Dealers may be in for an arduous summer as Japan’s auto parts shortage is on track to choke off new vehicle deliveries for months, with dealers potentially receiving no new vehicles until September.
The best case scenario will be a resumption of production on May 9th, after Japan’s traditional holiday break. But manufacturers are still unable to comment due to the unstable nature Japan’s auto industry, which is still reeling from the natural disasters that rocked the country in March.
“We are currently planning North American production for next month based on parts availability, so we are not yet ready to project our situation,” Mike Goss, a spokesman for Toyota Motor Engineering & Manufacturing North America told Automotive News. “We are planning the best we can, but everything depends upon parts. It’s a very fluid situation, changing daily.” The paper reports that Toyota will continue Japanese production at 50 percent capacity, and reassess the situation after June 6th.
Nissan declined to publicly comment, but told dealers that it will only receive 7,500 vehicles from Japan and Mexico in May, down from the usual 40,000. Dealers are beginning to fret over inventory levels, which will only take them through the end of May. Honda, as well as Toyota dealers are reporting similarly reduced numbers, while even General Motors is said to be producing and allocating vehicles in a conservative manner, due to uncertainty over parts supplies and the overall marketplace.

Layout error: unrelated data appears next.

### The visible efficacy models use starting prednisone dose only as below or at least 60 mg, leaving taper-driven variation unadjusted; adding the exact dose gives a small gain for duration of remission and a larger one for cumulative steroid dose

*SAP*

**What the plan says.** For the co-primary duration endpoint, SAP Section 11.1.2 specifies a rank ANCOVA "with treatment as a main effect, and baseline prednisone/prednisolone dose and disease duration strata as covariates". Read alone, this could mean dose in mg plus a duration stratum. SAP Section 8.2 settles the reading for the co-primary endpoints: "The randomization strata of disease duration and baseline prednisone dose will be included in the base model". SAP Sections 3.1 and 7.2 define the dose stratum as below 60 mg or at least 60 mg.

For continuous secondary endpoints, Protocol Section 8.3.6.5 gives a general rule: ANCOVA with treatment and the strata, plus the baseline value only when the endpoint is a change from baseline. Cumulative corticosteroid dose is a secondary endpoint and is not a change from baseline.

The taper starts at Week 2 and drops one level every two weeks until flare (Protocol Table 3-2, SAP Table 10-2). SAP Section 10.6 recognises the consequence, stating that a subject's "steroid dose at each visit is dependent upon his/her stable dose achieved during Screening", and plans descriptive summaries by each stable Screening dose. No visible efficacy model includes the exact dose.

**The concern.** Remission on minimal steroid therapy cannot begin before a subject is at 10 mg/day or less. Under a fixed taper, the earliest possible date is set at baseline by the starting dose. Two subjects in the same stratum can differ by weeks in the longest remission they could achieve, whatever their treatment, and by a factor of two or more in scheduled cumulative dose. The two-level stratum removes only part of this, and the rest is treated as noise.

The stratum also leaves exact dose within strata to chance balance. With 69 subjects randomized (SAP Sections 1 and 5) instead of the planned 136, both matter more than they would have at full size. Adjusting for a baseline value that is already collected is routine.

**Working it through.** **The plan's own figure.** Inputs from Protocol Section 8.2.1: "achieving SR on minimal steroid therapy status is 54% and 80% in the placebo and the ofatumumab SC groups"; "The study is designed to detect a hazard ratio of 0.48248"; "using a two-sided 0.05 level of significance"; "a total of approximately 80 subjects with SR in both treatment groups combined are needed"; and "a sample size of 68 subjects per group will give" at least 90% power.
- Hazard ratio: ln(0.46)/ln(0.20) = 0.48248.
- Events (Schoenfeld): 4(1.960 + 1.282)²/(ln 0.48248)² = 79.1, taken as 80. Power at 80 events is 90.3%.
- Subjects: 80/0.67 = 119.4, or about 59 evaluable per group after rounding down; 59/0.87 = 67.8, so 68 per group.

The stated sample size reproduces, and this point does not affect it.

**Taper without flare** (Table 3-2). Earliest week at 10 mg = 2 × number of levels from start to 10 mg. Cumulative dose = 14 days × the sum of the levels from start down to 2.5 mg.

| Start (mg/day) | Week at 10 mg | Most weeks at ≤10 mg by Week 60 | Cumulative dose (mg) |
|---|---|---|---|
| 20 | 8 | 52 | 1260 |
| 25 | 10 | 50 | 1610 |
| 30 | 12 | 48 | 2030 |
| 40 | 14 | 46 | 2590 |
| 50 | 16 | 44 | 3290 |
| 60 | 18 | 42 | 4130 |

[Source: Automotive News]
Many car companies have suffered and Toyota, the largest car company in Japan is no exception. Their production delays will have an effect on Toyota dealers in America.
In a letter sent to Toyota dealers on April 10, 2011. Toyota U.S.A. Division General Manager Bob Carter said, “Today we have good levels of inventory, but inventory will be getting tighter. What we don’t know are vehicle production levels for May through July. The potential exists that supply of new vehicles could be significantly impacted this summer.”
Currently, over 300,000 new Toyota’s are in stock, and the spare parts supply business is so far not effected. Production at Toyota’s North American plants is now running at three-days a week, and the Japanese production facilities are running at 50% of their normal capacity.
Shipping has been affected also, with Toyota to ship vehicles from Japan once every two weeks, with stops at six or more ports on each voyage, said Carter.
[Source: Automotive News]